“We’re through!” she shouted to her companions, prompting Loric to turn and catch up as they took the first steep steps up Rhadiospir’s spiral. He slipped the mirror into the straps crisscrossing his back and pulled out the bottomless book to take its place. As they ran he furiously tapped at its screen, looking for a blank page it would see as an invitation to guide them.

“Anything!?” Hygenis asked as she climbed, remembering to look back at him. Not only did Loric not need to speak, he did not need to nod or shake his head either. She saw in his eyes, bottoming out and finding rotten low tide death, that the device wasn’t responding. “We climb then!”

And climbing it was, for in places the spiral was far too steep and uneven to run, which had not been clear from a distance. The baboons would reach them all the sooner. For now they resolved to get around the curve of the spire, to keep them out of sight for as long as they could, which they managed for a short time.

Loric kept up, even climbing with one hand while the other cramped around the bottomless book, smacked its screen with the heel of a thumb. Nothing. As if there had never been a thought in its flat mind. Tears broke through the storyteller’s eyes feeling giant and solid, like black pearls squeezed through his flesh. He had failed. He didn’t even know what he was trying to do, and had still failed. That was now the fate of men who broke their leash, an act most foolish considering they’d put the collar on themselves and begged to be led around, tried ill-fitting barking and whimpering to escape the effects of their own speech.

What absurd fantasies he’d had on their journey, not only of finding safety in Staircase, but of rebelling against the order of the beasts from within. He wanted to travel as an envoy, diplomatically immune from persecution, telling stories to every animal’s court across the continent.

All the while he would hide in them the entirety of the Bloody Mouth process, in ways that only human listeners would eventually piece together. On stage he would spray this bloody spittle all over the audience, and the beities would not so much as blink, even when he was playing at the courts of the Wild Trinity themselves.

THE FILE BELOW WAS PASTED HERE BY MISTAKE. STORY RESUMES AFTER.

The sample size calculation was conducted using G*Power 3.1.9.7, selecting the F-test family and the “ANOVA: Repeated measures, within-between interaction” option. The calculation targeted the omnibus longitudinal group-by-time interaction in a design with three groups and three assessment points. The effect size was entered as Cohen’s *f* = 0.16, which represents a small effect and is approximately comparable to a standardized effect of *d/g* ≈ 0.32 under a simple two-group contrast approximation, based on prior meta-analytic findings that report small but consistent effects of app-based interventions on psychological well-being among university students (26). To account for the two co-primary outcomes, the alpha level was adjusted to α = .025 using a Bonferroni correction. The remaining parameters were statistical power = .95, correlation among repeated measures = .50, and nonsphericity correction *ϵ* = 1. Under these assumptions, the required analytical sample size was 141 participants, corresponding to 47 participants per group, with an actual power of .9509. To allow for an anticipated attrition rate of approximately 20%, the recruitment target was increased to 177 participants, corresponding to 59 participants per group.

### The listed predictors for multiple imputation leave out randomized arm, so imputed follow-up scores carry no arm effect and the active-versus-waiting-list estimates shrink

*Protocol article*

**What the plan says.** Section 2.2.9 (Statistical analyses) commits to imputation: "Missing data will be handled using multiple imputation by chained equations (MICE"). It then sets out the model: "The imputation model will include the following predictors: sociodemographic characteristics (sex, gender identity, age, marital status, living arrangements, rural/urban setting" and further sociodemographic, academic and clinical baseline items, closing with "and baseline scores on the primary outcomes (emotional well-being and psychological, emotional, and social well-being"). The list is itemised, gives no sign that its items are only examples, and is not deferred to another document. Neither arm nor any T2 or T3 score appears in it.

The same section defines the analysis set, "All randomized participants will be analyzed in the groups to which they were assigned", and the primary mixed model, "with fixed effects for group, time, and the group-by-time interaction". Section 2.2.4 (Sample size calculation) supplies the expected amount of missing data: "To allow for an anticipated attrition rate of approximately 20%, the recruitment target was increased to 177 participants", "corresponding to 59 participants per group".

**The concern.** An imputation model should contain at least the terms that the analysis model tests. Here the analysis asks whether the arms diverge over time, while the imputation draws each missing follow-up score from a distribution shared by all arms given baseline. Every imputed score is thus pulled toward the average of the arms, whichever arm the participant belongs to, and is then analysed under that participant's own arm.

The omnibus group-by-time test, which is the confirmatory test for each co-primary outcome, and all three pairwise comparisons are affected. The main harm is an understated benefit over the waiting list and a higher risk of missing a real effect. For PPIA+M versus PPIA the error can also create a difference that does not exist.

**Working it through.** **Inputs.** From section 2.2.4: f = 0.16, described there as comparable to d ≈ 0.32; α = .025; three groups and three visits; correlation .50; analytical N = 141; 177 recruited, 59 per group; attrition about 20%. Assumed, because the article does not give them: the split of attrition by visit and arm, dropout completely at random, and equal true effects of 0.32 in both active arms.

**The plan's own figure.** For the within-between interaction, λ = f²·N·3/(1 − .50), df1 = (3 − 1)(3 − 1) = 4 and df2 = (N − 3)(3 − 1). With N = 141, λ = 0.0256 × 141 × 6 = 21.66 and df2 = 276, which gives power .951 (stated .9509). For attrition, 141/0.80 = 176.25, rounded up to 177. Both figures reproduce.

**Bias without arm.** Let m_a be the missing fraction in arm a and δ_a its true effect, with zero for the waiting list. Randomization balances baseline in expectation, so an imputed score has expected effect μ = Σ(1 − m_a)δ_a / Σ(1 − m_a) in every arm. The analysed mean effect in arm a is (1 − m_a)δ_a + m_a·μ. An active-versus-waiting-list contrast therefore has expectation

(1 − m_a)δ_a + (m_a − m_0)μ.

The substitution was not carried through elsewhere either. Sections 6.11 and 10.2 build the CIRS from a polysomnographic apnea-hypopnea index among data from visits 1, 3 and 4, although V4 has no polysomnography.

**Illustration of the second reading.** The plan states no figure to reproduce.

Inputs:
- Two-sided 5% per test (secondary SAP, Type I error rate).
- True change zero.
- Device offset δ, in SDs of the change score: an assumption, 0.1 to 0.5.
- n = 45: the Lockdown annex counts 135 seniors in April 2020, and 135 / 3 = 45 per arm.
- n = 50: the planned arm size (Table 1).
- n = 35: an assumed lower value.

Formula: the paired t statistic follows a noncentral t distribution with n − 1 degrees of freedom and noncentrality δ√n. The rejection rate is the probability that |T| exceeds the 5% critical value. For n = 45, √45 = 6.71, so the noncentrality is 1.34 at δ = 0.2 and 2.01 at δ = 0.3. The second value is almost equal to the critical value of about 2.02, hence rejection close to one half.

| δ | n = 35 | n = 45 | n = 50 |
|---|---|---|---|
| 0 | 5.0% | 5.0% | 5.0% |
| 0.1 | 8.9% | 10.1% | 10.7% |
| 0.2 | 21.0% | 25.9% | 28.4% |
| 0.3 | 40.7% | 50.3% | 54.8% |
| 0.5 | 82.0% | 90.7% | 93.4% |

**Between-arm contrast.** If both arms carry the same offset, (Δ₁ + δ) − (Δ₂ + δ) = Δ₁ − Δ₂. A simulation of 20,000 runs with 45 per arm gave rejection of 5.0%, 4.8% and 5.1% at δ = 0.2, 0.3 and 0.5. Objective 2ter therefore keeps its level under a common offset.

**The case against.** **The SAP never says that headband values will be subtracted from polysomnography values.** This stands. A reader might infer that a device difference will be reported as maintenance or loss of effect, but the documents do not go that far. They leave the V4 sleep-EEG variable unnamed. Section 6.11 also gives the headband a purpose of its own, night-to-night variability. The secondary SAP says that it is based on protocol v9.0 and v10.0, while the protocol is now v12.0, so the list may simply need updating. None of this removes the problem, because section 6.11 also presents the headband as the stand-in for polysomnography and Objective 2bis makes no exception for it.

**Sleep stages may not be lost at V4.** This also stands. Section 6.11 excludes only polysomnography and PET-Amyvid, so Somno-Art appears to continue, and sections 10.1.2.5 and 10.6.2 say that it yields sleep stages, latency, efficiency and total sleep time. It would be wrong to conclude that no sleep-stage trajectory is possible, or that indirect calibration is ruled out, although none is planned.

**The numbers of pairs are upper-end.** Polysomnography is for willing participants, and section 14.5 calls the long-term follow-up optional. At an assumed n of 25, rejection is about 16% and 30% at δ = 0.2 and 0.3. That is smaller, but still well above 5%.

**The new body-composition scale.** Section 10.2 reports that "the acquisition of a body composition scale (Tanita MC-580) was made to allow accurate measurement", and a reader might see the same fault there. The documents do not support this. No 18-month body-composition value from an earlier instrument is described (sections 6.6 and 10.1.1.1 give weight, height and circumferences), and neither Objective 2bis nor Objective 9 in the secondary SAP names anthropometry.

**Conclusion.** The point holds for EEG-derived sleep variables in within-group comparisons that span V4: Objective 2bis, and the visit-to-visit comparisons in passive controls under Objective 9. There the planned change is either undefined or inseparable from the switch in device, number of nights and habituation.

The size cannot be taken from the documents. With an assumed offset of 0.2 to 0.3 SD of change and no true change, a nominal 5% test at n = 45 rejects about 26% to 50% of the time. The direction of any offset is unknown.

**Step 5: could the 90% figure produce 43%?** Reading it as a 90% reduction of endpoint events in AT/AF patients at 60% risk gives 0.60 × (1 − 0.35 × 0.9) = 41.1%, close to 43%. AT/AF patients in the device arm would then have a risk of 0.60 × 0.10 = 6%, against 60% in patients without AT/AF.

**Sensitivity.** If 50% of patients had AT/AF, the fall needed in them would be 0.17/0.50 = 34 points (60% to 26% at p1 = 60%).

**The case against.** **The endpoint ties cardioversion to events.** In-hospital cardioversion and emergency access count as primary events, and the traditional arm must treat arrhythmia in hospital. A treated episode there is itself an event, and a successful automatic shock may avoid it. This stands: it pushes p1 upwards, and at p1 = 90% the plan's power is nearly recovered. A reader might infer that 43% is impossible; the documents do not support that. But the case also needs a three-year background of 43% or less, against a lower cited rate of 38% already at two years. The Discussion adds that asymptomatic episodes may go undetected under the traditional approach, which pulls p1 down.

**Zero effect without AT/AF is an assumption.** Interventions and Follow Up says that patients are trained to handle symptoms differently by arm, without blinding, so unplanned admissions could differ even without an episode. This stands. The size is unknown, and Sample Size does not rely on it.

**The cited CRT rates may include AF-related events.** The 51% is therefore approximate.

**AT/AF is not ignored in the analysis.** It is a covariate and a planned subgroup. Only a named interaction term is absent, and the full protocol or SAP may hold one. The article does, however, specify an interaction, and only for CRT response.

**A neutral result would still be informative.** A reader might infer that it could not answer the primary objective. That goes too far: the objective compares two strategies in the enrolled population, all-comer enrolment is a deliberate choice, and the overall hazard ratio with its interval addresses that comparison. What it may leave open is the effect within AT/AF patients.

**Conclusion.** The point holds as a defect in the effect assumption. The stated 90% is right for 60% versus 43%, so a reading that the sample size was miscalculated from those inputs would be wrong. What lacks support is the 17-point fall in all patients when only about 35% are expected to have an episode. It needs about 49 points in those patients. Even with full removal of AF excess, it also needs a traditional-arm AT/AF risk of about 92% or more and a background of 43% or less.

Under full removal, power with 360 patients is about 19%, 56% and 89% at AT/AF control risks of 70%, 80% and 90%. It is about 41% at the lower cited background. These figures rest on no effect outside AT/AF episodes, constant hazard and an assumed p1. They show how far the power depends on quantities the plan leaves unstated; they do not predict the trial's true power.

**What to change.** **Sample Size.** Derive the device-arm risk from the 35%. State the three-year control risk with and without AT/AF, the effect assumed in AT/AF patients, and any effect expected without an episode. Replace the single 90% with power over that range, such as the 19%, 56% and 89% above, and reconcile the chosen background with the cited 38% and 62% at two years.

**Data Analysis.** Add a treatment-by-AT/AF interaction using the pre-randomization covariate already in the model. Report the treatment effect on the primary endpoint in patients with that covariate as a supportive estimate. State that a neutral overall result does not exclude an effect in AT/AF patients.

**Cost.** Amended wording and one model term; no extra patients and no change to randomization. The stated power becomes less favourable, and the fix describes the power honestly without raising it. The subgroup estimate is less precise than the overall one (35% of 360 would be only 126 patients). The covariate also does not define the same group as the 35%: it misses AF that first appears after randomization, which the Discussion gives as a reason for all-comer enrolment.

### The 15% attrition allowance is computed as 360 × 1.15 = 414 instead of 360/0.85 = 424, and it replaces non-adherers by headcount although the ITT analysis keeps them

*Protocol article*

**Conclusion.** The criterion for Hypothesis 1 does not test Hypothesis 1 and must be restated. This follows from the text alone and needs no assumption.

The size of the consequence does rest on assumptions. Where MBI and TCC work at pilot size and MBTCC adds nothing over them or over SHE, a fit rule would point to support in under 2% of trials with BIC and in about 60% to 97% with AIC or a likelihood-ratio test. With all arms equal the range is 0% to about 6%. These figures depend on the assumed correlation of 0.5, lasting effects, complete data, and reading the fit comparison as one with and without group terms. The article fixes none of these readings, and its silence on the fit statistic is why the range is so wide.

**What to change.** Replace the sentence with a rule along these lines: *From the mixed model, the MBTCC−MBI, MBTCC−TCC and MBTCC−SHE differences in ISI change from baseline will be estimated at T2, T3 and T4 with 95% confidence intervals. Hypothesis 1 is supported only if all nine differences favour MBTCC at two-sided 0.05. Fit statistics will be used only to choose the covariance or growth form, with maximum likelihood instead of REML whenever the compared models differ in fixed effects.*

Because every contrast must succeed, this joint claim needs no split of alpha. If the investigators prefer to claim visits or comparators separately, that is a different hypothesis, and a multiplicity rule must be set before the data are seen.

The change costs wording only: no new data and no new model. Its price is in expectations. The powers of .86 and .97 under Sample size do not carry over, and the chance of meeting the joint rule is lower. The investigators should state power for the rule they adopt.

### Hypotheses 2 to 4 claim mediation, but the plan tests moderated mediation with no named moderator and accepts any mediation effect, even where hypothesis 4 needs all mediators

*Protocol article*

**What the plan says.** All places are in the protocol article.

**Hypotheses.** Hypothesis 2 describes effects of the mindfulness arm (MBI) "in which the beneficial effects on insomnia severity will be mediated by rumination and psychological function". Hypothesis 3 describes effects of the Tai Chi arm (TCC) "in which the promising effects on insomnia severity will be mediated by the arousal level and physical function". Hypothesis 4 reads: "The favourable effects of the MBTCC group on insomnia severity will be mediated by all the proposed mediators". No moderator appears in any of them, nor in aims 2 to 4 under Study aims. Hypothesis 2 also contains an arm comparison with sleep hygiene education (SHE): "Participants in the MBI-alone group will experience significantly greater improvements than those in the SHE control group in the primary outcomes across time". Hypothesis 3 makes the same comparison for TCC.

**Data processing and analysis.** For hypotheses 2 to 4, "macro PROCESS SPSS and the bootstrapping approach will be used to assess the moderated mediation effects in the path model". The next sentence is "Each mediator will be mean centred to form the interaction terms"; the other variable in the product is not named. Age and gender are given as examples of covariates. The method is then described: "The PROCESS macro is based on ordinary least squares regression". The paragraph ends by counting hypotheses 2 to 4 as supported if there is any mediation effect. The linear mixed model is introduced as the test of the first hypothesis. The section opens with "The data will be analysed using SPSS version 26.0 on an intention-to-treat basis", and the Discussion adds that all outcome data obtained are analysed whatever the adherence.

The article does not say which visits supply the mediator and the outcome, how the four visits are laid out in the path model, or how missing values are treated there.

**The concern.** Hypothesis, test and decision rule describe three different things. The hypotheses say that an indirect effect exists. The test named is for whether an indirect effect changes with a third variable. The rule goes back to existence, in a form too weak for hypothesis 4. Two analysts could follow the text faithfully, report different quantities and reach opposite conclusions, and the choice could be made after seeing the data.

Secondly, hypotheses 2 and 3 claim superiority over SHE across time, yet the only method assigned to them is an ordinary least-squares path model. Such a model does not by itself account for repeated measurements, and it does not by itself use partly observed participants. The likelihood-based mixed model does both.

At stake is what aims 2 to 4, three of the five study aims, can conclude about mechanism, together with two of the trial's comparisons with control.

Children, scurrying about on the tropical islands of Vissovis, would compare tales they’d heard on different nights like toys and find that pieces of them fit together. When all their paper dolls were holding hands they would see the shape of it, the story within a story, and the Bloody Mouth would take hold.

That means I was trying to rule the world, just like we used to, Loric realized as he climbed, desperate now mostly for survival. Each tear, forced through his eyes, was another pebble of shameful revelation, and with them he grew heavier, turned into a bucket of stones trying to throw itself uphill.

His mistake was in trusting something that had surely come from the old world. It was folly to believe the bottomless book was a new creation, that technology had survived somewhere with the Sig-neagle on patrol and all thumbs yoked. Impossible. It must have survived in some nook somewhere, only activated by happenstance, most unlike the fury and determination of invocation.

It was just a thing babbling, and Loric had seen in it designs that had lost potency hundreds upon hundreds of years ago. If he had been deaf to its echoes he could’ve remained the most privileged man in all Compassleaf, and perhaps even been traded or gifted into the court of a mightier beity than the Scion.